One of the big buzzwords in the past year within the business sector, competence based learning has become a new focus implemented at companies worldwide that want to train and manage their employee’s skill set in an effective way. Competence Based learning is centered around the idea that blanket training of employees is not the efficient approach to preparing employees to function well at the workplace, and that productivity is highest when competencies are defined clearly and specifically addressed and developed by trainers and educators.
The Basics of Competence Based Learning: An Introduction
Under the umbrella of the competency based learning approach, a job description is carefully constructed to define and isolate several skills, talents, and competencies that an employee will have to know or eventually master in order to perform their required tasks. Resources are then strategically allocated in order to develop training modules that target very specific timelines and mastery goals, and experts are used to develop existing skills in employees without wasting energy on repeating the basic knowledge already assimilated through experience or previous training. The most general principle of the competence based learning approach is that the program should maximize the benefits of a limited set of training resources.
The competencies that are developed in these programs are not limited to the functions performed at the desk, but also help to develop interpersonal skills and business management talent. This approach can help to foster talent within an existing employee base, providing workers with a healthy, yet adequately paced training challenge that helps them advance professionally and personally through their work.
How is this Learning Process Implemented?
When a company’s employment structure is already in place, especially in older companies, it is often a struggle to implement the Competence Based Learning approach at the workplace. The process of defining all responsibilities of existing jobs may involve an outside consulting team to come and help assess the company as it currently operates, and to work closely with current employees to identify the key aspects of their positions. In some cases, this process reveals the redundancy of existing jobs, or shows a need for improvement or additional hiring where gaps currently exist. After this, training is developed in a specific manner that shares general good practices while targeting skill sets of employees. The Competence Based Learning model should accommodate different levels of experience and knowledge of the individual employee, and should also offer opportunities for growth within and beyond an employee’s current position.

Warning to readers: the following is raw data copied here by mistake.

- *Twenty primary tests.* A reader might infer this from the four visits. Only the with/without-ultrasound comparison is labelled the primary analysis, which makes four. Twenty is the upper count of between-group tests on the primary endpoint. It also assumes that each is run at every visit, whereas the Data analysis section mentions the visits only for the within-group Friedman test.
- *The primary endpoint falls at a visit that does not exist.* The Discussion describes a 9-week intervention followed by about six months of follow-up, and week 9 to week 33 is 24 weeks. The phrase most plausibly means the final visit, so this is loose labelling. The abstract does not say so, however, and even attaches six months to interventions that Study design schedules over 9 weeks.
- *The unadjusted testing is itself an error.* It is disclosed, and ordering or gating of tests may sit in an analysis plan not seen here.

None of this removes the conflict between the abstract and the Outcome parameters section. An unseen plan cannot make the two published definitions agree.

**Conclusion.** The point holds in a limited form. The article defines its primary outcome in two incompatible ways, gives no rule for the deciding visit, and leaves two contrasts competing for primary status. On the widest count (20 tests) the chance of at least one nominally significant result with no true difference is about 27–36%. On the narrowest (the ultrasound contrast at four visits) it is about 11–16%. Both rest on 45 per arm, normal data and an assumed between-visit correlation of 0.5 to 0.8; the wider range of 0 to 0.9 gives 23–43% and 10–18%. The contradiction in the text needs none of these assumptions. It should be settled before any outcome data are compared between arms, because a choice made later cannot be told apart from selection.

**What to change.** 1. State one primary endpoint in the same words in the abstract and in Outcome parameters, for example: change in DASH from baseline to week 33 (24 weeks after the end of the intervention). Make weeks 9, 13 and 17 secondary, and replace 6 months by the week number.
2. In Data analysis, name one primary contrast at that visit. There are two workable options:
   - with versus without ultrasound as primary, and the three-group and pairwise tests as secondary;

Benefits and Drawbacks of Competence Based Learning
With a competence based learning approach, there is a large structure for company growth and development. Since training is more specialized, new skills can be mastered more quickly, and can be augmented to take new employees up the company as trainers and managers themselves. Yet as the job market continually changes, companies have to be flexible enough to take on new challenges with their existing employee base. Without constant renovation and re-imagination of the competency based learning structure, a company may struggle to stay current – and this constant review of job requirements and necessary skill sets can be a time-consuming a costly project for a Human Resources department at a company. Though the trend is increasingly popular, companies today need to assess their current Human Resources operations and determine if the competence based learning model is appropriate for the size, scope, and financial resources of their business.
Author info: This is a guest post by Lindsey Mcmahon, a part-time guest-blogger and a full-time private tour organizer. Her main interests are education and health, but she is constantly extending her field of view to incorporate interesting news suggested to her by her readers. If interested in an online MBA, feel free to check it out at: mba.marylhurst.edu.